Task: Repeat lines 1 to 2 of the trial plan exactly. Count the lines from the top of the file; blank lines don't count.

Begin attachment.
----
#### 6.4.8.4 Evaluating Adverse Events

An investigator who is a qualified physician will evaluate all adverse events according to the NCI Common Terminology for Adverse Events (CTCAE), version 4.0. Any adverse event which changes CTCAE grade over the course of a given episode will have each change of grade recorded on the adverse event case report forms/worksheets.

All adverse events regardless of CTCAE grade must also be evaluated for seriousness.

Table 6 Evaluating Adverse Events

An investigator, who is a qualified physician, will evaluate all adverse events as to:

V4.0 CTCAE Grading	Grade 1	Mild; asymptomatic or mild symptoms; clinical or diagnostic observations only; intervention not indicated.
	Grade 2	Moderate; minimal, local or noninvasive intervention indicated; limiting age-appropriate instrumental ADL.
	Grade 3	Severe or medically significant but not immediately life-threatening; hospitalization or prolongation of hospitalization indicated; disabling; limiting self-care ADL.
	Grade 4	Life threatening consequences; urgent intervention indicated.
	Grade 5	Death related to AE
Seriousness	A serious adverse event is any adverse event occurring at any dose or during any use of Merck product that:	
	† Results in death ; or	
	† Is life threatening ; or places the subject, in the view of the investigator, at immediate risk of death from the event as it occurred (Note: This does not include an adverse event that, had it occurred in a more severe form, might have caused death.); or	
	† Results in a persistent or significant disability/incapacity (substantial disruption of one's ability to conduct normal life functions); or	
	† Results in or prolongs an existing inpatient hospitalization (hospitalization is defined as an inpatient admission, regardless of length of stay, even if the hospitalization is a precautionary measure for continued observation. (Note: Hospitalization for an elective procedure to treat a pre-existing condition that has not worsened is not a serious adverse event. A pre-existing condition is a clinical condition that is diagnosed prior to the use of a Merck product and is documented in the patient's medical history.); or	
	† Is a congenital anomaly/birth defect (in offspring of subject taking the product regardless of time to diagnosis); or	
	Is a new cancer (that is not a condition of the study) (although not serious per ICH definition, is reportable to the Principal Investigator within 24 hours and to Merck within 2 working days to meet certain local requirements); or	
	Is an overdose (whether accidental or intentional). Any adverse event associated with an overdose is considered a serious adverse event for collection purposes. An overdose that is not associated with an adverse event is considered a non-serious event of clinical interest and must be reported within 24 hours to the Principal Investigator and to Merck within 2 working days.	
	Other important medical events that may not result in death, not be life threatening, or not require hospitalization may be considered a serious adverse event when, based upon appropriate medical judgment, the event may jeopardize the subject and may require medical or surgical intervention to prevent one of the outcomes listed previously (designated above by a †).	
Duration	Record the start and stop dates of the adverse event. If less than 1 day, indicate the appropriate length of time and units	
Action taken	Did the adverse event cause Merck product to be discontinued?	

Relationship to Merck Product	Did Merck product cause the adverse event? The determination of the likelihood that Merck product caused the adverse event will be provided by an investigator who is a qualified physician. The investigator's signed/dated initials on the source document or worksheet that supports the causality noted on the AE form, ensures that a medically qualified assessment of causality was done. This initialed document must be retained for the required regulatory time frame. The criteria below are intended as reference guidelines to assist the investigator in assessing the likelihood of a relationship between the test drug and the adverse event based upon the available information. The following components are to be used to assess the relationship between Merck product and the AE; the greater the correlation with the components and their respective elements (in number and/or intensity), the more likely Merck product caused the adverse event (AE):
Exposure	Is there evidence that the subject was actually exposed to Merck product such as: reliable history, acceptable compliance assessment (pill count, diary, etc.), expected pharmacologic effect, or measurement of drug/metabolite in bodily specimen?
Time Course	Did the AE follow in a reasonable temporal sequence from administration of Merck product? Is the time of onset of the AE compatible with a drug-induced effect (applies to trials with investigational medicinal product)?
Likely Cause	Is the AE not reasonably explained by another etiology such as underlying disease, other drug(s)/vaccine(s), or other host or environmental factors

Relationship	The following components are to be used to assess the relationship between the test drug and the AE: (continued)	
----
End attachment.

#### 6.4.8.4 Evaluating Adverse Events

An investigator who is a qualified physician will evaluate all adverse events according to the NCI Common Terminology for Adverse Events (CTCAE), version 4.0. Any adverse event which changes CTCAE grade over the course of a given episode will have each change of grade recorded on the adverse event case report forms/worksheets.